Monday, September 28, 2009

Tell Us Something We Don't Know

Over the years, JB and I have had many a conversation on the frustrating inadequacies--sometimes bordering on maddening incompetence--of most television sports commentators. Across the sports world what you encounter more often than not with television commentary is obvious observations, irrelevant anecdotes, inane analysis, banal banter (with the play-by-play announcers), and a deluge of shopworn clichés particular to whatever sport you happen to be watching.

What's especially galling about the crummy level of commentary you usually get is there is a definite audience demand for informed, appropriate, and yes even entertaining television sports commentary. We're not at the game so we can't see everything that's going on. Most of us haven't played the sport at the highest level so we don't know all the intricacies of the game and what's really going on in the huddle, on the bench, or in the dugout. That's why the commentators are often former professional athletes who should be able to offer us a window into the world beyond what we can see taking place on our television screens.

Unfortunately, as Skip Rozin astutely observed in Saturday's WSJ, instead of meaningful insight we usually get drivel:

Don't misunderstand; I love good talk, talk that draws back the curtain separating fans from athletes and their games. Have you ever watched a baseball game and seen a batter hit a single and then visit with the first baseman? I want to know what they're discussing. Or in football, when receiver and safety lock up chasing a pass that barely eludes their outstretched hands, then jaw at each other as they trot back up field--what are they saying? When a manager blows up at the umpire, is he really angry or just supporting his player? These are the secrets from which fans are barred; that's the talk I'm eager to hear, not drivel.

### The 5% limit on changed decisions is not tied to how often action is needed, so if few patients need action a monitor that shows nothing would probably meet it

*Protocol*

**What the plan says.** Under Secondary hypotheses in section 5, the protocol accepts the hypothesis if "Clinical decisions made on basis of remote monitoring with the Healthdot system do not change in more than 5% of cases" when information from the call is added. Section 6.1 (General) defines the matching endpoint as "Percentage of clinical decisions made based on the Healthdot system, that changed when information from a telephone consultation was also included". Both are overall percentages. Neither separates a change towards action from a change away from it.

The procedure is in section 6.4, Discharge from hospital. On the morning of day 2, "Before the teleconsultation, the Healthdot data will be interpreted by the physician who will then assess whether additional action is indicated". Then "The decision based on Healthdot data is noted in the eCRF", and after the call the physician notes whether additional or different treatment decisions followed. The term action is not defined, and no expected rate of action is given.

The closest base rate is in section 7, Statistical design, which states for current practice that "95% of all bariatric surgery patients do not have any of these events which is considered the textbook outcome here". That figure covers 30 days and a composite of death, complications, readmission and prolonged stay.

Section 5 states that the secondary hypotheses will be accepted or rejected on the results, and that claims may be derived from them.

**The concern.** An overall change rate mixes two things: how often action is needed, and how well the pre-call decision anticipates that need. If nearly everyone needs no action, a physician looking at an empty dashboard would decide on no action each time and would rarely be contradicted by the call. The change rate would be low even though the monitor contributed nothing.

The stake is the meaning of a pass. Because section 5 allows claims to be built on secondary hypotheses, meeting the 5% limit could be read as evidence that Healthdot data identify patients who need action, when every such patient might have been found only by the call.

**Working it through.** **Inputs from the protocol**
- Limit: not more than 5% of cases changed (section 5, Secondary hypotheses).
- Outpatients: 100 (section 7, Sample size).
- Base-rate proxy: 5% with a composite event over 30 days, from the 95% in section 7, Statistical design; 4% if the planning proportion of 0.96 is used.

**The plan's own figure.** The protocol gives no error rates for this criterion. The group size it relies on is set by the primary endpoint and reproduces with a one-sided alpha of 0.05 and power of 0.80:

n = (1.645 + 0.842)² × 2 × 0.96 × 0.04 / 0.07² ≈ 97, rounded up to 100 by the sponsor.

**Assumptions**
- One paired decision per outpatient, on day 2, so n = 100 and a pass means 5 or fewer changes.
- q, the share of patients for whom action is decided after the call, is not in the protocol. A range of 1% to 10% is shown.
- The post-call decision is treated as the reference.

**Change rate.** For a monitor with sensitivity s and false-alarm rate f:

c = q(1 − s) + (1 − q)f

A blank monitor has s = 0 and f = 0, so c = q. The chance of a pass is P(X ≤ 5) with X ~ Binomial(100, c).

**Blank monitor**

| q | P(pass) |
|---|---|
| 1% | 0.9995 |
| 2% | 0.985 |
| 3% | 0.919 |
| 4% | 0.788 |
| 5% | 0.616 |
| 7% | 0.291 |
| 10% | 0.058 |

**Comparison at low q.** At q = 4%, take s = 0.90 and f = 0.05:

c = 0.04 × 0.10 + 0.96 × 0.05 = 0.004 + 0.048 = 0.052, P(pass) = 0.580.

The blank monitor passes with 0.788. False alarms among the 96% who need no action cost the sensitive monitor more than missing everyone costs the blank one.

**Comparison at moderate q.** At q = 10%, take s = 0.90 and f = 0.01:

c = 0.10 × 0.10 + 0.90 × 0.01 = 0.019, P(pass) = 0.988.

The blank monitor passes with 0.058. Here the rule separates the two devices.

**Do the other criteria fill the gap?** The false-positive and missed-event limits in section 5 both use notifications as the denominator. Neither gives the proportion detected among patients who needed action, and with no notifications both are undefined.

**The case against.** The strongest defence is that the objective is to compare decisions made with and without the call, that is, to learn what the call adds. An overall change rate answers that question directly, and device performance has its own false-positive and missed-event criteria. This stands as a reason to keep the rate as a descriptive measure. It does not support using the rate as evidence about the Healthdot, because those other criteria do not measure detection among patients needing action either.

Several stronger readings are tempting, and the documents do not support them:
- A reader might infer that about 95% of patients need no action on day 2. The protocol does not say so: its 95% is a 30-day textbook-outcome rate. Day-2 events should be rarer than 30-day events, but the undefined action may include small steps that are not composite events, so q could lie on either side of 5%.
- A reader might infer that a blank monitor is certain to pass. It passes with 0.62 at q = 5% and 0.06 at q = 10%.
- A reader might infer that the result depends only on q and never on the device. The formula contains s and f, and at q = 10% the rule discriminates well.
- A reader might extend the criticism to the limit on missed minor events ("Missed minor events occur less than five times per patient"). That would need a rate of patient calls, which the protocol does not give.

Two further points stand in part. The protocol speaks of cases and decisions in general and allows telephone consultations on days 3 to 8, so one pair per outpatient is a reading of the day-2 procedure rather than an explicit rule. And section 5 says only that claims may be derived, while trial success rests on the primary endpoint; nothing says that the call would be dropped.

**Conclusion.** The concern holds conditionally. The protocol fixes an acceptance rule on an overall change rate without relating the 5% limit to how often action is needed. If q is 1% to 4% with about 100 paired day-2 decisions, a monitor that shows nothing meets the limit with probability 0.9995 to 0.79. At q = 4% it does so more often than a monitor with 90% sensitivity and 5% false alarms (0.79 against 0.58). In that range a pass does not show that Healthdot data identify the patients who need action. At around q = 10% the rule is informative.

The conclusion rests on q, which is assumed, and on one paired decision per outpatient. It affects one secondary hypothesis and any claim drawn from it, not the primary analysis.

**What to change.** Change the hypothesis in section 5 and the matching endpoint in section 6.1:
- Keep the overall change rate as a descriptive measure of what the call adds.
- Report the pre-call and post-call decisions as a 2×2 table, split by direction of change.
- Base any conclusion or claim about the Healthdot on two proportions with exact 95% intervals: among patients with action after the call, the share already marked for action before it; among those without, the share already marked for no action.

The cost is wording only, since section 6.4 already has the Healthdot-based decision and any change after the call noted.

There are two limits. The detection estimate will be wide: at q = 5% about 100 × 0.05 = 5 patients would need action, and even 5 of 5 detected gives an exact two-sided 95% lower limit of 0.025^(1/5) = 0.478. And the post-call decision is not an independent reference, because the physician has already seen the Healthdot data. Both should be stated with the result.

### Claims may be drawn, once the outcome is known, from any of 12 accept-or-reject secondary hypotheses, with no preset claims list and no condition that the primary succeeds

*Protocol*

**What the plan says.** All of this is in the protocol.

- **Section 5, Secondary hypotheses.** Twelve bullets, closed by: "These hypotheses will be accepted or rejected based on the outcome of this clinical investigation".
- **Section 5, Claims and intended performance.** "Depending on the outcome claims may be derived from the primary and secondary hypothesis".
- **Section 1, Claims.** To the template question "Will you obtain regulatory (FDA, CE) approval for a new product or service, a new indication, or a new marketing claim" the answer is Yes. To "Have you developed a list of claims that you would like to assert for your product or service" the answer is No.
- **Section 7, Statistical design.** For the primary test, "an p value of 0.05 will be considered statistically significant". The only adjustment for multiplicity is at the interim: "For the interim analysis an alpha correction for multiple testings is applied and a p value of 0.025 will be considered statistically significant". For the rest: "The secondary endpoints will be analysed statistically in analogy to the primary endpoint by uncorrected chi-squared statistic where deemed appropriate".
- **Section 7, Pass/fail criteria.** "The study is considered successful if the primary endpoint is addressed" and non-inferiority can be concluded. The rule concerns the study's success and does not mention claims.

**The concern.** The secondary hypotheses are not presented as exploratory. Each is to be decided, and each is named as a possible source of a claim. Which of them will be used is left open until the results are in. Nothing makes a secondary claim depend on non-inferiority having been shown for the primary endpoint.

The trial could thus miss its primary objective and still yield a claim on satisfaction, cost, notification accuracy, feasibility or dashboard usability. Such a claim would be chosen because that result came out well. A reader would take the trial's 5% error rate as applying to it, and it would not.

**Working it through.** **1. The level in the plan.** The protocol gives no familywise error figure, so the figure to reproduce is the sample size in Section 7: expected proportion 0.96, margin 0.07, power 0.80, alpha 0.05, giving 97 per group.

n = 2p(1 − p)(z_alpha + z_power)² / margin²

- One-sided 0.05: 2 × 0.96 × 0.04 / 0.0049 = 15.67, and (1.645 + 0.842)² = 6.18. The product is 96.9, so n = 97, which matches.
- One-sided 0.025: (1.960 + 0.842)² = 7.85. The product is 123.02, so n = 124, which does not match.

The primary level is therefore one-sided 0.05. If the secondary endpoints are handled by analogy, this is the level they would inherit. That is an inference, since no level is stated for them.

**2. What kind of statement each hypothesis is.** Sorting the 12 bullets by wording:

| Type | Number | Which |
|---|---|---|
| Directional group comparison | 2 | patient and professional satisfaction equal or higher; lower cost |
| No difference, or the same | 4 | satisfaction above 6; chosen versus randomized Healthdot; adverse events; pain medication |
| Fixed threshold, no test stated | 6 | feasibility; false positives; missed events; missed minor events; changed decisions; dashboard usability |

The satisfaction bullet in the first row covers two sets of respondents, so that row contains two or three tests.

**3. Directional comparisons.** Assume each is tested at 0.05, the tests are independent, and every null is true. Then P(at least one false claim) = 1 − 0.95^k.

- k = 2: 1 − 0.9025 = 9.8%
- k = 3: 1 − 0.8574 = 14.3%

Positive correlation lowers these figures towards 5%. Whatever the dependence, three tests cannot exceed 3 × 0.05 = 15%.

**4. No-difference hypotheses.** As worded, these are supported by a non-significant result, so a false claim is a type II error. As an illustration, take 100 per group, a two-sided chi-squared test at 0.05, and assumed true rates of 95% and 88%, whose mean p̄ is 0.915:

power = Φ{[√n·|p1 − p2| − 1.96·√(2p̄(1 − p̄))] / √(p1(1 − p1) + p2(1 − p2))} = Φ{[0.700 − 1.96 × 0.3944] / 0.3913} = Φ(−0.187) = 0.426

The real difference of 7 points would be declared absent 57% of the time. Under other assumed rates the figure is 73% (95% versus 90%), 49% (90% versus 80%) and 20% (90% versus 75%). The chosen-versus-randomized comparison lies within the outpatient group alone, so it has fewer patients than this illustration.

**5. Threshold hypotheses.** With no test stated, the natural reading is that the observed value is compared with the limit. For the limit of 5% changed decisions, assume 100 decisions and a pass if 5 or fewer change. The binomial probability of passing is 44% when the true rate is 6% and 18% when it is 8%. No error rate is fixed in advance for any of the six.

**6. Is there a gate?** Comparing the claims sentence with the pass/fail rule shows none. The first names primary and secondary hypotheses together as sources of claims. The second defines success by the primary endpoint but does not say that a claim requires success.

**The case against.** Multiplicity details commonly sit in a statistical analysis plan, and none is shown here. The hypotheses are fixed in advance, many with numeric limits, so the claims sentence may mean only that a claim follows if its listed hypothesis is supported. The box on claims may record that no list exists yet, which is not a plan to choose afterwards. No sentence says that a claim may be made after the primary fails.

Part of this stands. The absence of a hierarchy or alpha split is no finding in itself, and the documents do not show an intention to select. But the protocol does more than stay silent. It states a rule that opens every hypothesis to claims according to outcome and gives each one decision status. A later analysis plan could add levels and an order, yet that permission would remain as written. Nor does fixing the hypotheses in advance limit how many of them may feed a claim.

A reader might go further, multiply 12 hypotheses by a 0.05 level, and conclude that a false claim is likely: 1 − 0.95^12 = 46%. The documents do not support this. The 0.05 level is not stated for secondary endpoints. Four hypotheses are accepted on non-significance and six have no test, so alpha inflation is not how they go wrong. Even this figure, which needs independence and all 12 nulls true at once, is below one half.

Exactly. I don't want to hear a rehash of what just happened on the field. I saw it too. I want to hear a perspective from an angle that I can't see or wouldn't think about. Rozin continues:

Since television gives us all the action, commentators are most valuable when they provide information that fans cannot discern for themselves. We want more than a tedious dissection of the previous play, canned facts from press releases or trivia about an athlete's childhood.

Again spot on. We can easily access all the publicly available information we want about a team or a player. What we want is for you to go behind the facade a bit and enlighten us about aspects of the game that remain hidden.

Everyone can probably cite their own examples of the most egregious offenders when it comes to poor sports commentary on television. My personal bete noire in this area is Twins television commentator Bert Blyleven. There are a couple of factors that probably exacerbate my exasperation with Blyleven. One is simply the sheer number of baseball games televised over the course of the year. This translates into hundreds of hours for Bert to bore and annoy us with his insipid commentary. The other is that he's paired with Dick Bremer, a play-by-play announcer who combines casual arrogance with actual cluelessness. That fact that neither one of them has a real sense of humor or any discernable personality at all also contributes to the level of anguish one experiences when watching a game with the sound on.

Given Blyleven's twenty-three year major league baseball pitching career--which included All Star Game and World Series appearances--you would think that he would bring a lot to the table in terms of colorful stories, inside baseball insights, and understanding of what's really going. But you would be wrong. Instead of drawing on his past experiences in baseball and current contact with the team to enlighten and entertain the audience, Blyleven is content to stick with regurgitating the same clichés, well-worn references, and observations of the obvious that he's been throwing out for the last thirteen plus years as a color commentator.